The release of the award-winning movie last Friday sparked boycotts, and screenings were cancelled for “security reasons” by Nu Metro Cinemas at Canal Walk and Walker Park in Port Elizabeth.
The movie was shot entirely in isiXhosa and depicts a story of unrequited love between two initiates in an initiation school setting.
On social media, local celebrity and musician Loyiso Bala took a clear stance towards the screening and said that the film has ridiculed the isiXhosa culture. He received a backlash from people who said he chose to stick to culture and tradition when it suited him.
“The release of Inxeba totally ridicules and disrespects the wishes and traditions of the Xhosa culture. If we, as a country, cannot protect our own cultural beliefs and differences, no one else will do it for us Why when it comes to our own traditions, we can’t give each other the same respect? #BanInxeba,” said Bala.
Responding to the backlash, director of the film John Trengove asked why people were protesting the film. “Who are these men protesting #Inxeba? It’s just a film! Where are they when women and children are raped in our communities? Where are they when gays and lesbians are murdered in our streets? Shame on them for wasting time protesting a film when there is real work to be done.”
In a radio interview, National Film and Video Foundation head Zama Mkosi clarified their stance regarding the screening of the controversial film and said that there were heated discussions on what should or should not happen to the film.
The result of the discussions was to add a disclaimer to the beginning of the film saying that the film was "not a depiction of reality".
Mkosi said: “The disclaimer appears with every film but what we had agreed to do was with the agreement of the film makers, to move the disclaimer from the end. I am sure many moviegoers have seen it, the one that says ‘This is not a depiction of true events and reflection is a mere coincidence’, and moved it to the front of the film.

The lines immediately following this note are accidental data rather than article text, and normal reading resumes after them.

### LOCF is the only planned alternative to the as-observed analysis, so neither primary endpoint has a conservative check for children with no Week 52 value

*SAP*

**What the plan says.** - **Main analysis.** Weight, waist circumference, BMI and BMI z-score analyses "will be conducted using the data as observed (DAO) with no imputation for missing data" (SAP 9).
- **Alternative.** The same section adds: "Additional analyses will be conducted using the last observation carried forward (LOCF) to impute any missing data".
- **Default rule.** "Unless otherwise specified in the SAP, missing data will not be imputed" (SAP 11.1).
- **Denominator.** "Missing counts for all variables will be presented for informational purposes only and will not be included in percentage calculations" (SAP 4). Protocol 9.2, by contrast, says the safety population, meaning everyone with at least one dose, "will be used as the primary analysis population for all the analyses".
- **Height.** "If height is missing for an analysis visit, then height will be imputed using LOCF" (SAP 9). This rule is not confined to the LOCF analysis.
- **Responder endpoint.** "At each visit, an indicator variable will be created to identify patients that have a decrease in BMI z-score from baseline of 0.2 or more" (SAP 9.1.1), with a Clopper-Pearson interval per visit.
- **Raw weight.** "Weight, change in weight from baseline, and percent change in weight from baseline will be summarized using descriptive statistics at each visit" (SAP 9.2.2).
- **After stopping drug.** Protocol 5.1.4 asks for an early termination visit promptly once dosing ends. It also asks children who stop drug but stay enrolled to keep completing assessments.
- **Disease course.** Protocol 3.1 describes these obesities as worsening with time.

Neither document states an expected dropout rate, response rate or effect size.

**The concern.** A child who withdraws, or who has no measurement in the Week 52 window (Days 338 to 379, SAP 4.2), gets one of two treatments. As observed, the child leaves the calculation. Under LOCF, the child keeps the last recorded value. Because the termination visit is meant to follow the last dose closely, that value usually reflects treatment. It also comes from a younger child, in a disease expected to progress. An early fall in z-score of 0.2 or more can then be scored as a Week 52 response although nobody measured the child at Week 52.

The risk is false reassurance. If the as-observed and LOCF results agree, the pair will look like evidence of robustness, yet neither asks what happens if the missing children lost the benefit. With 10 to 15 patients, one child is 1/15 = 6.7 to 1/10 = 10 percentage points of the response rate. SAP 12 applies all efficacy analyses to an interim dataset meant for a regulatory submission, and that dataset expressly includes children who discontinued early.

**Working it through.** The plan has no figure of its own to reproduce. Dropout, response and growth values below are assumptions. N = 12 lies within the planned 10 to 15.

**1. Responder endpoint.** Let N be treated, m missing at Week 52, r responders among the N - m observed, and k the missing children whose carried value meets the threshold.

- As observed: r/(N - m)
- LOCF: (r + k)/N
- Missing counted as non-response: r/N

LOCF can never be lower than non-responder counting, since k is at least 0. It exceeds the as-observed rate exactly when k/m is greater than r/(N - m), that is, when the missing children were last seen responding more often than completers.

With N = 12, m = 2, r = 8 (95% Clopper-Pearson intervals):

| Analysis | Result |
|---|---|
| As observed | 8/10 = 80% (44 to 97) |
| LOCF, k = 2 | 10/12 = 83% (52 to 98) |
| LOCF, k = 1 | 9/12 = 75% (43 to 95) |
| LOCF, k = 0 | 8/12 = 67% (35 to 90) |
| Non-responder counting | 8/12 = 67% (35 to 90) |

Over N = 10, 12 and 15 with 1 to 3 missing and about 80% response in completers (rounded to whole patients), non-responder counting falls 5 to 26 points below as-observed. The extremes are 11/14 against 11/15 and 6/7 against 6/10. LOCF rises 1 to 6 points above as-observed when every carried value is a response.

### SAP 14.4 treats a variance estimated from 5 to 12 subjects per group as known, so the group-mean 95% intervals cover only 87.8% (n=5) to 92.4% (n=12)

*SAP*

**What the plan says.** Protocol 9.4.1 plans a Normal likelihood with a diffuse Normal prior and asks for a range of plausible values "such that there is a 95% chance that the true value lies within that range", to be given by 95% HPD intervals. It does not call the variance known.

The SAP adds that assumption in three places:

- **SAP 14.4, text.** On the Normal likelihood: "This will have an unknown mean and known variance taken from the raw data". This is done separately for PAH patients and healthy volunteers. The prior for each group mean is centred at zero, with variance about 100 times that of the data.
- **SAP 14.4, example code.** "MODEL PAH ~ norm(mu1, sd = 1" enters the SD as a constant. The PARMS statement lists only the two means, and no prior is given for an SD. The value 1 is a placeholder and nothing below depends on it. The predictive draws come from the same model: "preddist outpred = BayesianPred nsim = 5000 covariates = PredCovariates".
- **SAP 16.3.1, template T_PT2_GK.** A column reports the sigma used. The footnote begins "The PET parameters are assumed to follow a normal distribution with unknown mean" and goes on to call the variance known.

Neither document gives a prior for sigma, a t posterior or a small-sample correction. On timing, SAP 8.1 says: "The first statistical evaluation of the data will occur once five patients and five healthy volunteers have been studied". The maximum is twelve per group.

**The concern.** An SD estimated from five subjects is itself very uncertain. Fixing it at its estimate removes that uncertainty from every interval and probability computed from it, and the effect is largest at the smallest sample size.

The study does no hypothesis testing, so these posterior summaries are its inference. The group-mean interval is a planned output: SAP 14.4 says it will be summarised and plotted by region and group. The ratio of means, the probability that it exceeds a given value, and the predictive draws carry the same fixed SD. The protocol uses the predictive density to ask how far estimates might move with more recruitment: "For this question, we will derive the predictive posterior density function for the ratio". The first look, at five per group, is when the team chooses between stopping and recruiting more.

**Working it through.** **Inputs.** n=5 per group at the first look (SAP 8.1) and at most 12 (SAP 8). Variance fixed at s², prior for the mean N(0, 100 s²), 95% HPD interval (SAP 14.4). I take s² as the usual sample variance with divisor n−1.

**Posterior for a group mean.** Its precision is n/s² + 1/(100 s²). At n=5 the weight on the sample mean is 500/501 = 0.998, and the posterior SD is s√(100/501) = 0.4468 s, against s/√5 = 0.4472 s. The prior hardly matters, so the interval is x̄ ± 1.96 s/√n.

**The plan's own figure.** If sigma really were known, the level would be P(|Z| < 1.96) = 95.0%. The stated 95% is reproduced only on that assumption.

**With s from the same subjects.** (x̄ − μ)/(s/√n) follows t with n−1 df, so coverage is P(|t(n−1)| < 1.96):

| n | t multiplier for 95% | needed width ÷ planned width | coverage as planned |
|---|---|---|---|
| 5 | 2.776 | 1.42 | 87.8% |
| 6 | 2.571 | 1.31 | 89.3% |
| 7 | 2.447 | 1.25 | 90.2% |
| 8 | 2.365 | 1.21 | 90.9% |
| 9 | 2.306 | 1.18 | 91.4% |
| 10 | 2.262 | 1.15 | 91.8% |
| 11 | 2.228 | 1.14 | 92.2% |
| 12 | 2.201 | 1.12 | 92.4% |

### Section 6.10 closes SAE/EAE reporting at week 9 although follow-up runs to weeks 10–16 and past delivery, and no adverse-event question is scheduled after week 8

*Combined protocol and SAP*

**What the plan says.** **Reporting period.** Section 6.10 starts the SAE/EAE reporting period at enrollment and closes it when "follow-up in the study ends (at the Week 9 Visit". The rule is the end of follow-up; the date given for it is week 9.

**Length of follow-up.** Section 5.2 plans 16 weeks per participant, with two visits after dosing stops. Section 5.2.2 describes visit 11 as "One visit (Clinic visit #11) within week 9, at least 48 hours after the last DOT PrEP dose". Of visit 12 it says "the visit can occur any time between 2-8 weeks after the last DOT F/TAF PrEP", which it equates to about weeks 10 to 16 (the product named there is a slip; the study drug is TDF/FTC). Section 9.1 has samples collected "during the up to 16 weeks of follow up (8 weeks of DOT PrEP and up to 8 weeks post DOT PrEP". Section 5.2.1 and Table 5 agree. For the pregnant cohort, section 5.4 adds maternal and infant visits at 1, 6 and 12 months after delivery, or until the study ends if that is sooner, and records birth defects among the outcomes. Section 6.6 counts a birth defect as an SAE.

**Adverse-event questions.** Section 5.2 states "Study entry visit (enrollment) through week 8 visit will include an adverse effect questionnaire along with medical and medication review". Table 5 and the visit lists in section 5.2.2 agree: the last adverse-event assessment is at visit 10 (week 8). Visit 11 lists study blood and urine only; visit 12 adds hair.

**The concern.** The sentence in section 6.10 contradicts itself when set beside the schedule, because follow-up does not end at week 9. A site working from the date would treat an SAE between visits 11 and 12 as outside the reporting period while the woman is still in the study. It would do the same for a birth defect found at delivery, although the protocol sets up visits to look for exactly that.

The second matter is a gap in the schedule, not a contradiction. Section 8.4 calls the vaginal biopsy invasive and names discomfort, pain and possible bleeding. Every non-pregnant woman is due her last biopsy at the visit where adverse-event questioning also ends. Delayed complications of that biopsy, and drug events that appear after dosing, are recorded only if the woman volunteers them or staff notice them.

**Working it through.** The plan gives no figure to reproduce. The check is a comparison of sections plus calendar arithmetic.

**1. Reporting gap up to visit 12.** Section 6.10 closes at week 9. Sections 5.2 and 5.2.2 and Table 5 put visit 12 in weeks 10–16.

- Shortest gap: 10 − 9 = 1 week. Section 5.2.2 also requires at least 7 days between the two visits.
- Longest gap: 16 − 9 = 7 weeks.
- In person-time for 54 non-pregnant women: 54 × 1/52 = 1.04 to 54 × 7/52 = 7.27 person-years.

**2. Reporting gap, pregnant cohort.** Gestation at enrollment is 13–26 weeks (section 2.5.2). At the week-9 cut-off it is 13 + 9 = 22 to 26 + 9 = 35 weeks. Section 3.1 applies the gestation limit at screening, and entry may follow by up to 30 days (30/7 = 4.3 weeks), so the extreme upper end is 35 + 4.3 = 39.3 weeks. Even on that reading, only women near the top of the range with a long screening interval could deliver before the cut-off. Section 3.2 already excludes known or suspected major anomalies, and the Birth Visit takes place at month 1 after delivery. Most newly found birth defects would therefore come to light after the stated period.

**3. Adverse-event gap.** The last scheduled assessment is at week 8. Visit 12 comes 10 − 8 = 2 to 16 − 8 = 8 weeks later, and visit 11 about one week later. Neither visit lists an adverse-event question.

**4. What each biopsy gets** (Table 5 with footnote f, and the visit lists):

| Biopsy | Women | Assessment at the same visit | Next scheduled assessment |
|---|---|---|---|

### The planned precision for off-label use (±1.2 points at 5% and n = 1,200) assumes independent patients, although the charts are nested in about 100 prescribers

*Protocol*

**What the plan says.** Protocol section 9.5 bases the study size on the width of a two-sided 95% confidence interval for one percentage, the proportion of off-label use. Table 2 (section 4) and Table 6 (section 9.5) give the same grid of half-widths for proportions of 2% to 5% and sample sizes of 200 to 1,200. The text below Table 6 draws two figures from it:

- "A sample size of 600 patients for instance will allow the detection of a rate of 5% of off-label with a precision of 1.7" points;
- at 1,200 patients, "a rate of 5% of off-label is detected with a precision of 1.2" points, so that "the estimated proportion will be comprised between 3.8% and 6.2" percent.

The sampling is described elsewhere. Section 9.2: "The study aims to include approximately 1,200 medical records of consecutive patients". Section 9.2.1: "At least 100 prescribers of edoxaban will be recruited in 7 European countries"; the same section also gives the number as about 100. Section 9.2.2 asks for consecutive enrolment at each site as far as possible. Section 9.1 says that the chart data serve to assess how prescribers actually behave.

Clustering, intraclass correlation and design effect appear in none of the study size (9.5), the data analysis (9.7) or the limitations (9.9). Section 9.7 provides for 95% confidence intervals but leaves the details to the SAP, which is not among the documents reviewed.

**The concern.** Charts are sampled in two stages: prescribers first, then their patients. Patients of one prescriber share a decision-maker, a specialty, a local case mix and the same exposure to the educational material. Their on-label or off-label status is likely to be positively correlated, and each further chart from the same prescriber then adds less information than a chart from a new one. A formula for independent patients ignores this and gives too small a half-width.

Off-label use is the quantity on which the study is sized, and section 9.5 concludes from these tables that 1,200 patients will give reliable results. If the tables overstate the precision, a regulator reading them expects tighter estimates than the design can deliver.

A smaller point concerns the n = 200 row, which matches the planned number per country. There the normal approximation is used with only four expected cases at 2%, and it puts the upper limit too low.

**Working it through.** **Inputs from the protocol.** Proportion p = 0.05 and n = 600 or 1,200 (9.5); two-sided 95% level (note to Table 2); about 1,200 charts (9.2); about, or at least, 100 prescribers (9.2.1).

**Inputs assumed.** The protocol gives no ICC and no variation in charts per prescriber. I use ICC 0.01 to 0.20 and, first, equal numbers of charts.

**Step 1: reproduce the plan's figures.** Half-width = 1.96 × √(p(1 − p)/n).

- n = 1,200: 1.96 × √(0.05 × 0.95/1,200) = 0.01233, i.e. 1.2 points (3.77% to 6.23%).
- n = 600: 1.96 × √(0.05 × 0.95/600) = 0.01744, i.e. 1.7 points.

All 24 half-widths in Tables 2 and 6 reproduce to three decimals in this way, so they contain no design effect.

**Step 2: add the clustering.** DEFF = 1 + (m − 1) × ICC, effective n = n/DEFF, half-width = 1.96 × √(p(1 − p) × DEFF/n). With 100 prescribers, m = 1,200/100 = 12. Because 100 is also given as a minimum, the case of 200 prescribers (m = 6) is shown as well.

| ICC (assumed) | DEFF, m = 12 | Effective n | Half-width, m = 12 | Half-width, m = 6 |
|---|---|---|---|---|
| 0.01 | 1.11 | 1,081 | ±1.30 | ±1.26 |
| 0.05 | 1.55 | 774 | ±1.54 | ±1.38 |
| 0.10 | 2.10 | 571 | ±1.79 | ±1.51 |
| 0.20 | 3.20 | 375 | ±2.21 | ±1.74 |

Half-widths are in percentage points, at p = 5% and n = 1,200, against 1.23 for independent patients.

“However, the CRL Commission (Commission for the Protection of the Rights of Cultural, Religious and Linguistic Communities) went further and was requesting us to put all these other additional disclaimers about the lives in the film and the details, which we indicated very clearly that it is a complete overreach.”
Mkosi condemned the recent protest action at various cinemas and said that as a government entity, the film was rated by The Film and Publication Board.
The violent protest action was further condemned by DA MP Phumzile Van Damme said: “We appreciate the strong views of those against the airing of the film. However, in debates such as these the values that underpin the exercise of our hard-won constitutional rights should always be the guiding and determining principle. The film does not in any way curtail the exercise of cultural rights. Nor has it in any way ridiculed or disrespected the practice of ulwaluko."